Same as It Ever Was-Editorial Writers Grapple with Same Politics as 100 Years Ago
Hallock, Steve, St. Louis Journalism Review
The message from a year's worth f editorials on the immigration reform debate in Congress is one that goes beyond current politics. Anti-immigrant attitudes and those of Americans welcoming the influx of new cultural blood comprise a long running American conversation.
Similarly, other themes of recent election campaigns are timeless. The sentiment upon reading commentary and listening to shouted cable TV opinions on various current hot issues is one of deja vu.
"The proper goal of immigration reform is to be humane and practical without insulting people's innate sense of fairness," opined a New York Times editorial on proposals to either seal off the U.S.-Mexican border with a big fence or to encourage Mexicans to work in the United States and become part of its cultural stew. "And if such reform removes the perverse incentives that make it more rational to enter the United States through the Sonoran Desert than through a line at a consular office, so much the better."
With minor changes in the cast of characters, the immigration controversy today centers primarily on Latinos, while in the 1800s the immigrants were European. Consider this, courtesy of Allan Nevins' 1928 collection of newspaper editorials, "American Press Opinion, An Anthology of Editorial Writing from Washington to Coolidge," on immigration:
"Not to arrest immigration by absolute prohibition," suggested the Richmond (Va.) Enquirer in 1855, "but to suffer foreigners to come hither and then to deny them the privileges of citizenship, is so foolish and fatal a policy that it is difficult to understand how any man of ordinary intelligence can assent to it."
As the Times and other newspapers of the 21st century appeal to humanity and practicality, the Richmond writer in the mid-19th century argued against a "harsh and illiberal" policy that would "repel some of the prouder, brighter, and more aspiring spirits, who might seek freedom and distinction in this country."
As for ethics of elected officials and campaigners, here's what the Springfield Republican had to say in 1904--more than 100 years ago:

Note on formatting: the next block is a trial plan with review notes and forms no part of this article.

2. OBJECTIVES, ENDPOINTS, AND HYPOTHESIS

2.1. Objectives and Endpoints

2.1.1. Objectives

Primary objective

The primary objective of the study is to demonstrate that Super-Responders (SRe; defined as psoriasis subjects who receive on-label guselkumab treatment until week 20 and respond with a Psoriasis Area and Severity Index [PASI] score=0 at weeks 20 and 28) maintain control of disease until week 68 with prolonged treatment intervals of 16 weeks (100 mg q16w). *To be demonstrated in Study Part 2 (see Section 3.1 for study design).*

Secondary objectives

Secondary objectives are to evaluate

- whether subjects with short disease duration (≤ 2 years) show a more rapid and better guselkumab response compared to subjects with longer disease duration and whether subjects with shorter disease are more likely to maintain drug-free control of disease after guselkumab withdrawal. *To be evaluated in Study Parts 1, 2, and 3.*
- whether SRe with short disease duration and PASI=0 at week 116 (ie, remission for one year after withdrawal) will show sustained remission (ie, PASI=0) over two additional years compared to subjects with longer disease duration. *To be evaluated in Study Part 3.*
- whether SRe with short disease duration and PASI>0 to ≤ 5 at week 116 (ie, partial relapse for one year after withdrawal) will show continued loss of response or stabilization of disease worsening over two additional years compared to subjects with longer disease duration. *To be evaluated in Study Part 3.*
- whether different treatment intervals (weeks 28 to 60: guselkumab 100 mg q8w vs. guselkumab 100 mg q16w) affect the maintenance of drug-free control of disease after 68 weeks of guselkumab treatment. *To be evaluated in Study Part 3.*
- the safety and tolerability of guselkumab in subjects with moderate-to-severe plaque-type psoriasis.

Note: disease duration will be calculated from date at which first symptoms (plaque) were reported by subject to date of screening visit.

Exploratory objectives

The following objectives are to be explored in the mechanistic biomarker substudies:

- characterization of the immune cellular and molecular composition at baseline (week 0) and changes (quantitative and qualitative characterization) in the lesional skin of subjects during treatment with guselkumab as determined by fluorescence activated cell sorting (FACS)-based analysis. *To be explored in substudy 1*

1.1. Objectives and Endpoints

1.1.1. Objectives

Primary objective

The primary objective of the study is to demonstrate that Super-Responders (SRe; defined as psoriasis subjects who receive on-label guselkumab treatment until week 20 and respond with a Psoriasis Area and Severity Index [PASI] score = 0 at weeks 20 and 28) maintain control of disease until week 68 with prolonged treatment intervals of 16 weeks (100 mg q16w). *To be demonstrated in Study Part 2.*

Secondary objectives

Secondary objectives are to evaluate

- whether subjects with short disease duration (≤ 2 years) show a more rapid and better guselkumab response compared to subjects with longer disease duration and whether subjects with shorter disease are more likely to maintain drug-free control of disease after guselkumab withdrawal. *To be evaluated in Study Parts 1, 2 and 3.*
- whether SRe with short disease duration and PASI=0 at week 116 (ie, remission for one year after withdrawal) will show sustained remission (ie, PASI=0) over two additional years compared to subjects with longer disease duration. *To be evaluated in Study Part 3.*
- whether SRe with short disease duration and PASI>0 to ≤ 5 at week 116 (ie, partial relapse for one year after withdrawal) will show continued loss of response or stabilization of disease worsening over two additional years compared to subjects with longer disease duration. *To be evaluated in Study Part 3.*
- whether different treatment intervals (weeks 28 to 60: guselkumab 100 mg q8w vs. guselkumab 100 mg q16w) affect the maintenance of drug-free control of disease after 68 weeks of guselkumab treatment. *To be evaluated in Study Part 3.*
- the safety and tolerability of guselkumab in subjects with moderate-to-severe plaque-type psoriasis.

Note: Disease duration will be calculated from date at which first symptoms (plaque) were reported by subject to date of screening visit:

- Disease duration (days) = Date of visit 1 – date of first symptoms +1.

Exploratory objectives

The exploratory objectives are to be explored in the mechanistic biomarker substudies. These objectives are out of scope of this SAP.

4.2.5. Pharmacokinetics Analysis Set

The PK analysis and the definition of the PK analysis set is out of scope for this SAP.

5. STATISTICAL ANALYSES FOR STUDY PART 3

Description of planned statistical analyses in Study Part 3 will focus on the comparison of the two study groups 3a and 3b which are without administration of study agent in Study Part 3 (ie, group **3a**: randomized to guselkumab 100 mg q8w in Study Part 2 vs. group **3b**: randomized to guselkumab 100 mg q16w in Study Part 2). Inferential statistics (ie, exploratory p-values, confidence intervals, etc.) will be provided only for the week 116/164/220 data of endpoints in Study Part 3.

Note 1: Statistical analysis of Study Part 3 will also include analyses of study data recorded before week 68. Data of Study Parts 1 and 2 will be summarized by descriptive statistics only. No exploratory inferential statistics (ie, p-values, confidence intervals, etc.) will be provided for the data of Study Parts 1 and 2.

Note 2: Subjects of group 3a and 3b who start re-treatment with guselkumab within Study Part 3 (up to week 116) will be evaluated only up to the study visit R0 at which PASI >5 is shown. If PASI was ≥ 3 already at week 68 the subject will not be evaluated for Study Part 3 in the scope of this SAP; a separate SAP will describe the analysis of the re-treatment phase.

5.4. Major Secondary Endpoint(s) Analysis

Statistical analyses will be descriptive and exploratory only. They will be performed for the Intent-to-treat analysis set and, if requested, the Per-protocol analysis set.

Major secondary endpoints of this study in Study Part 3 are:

"Whichever way our sympathies may incline as between parties and candidates, let us not forget that the secret collections and secret use of enormous campaign funds, for whose control no one is responsible under the law, and about which, when once scattered, no one pretends to have the slightest knowledge--let us not forget that all this has become a national scandal, and confronts you and all of us as a deadly peril to the form of government and the institutions which we hold dear."
It is a national scandal still, and a bipartisan one at that. We know the history, but we keep repeating it nonetheless--in our politics and in our newspapers' scolding and agenda--setting.
The war in Iraq has drawn considerable, albeit well-placed, criticism. But anti-war protestors of the 1960s-1970s remember the governmental deception behind the Vietnam War. As with the war today, editorial writers then mourned the needless and senseless slaughter of American GIs, along with the deaths of innocent Vietnamese. This sort of anti-war sentiment had roots in the 19th century, before the more acceptable World War I and World War II, as seen in the New Orleans Times-Democrat's 1898 argument against the looming Spanish-American War.
"Few who consider the matter seriously will justify such a war," argued the newspaper. "Men who would not hesitate a moment, if their country was invaded or its honor and good name were at stake, to offer their lives to save it, have not been able to see any justification for this war of sympathy with Cuba. …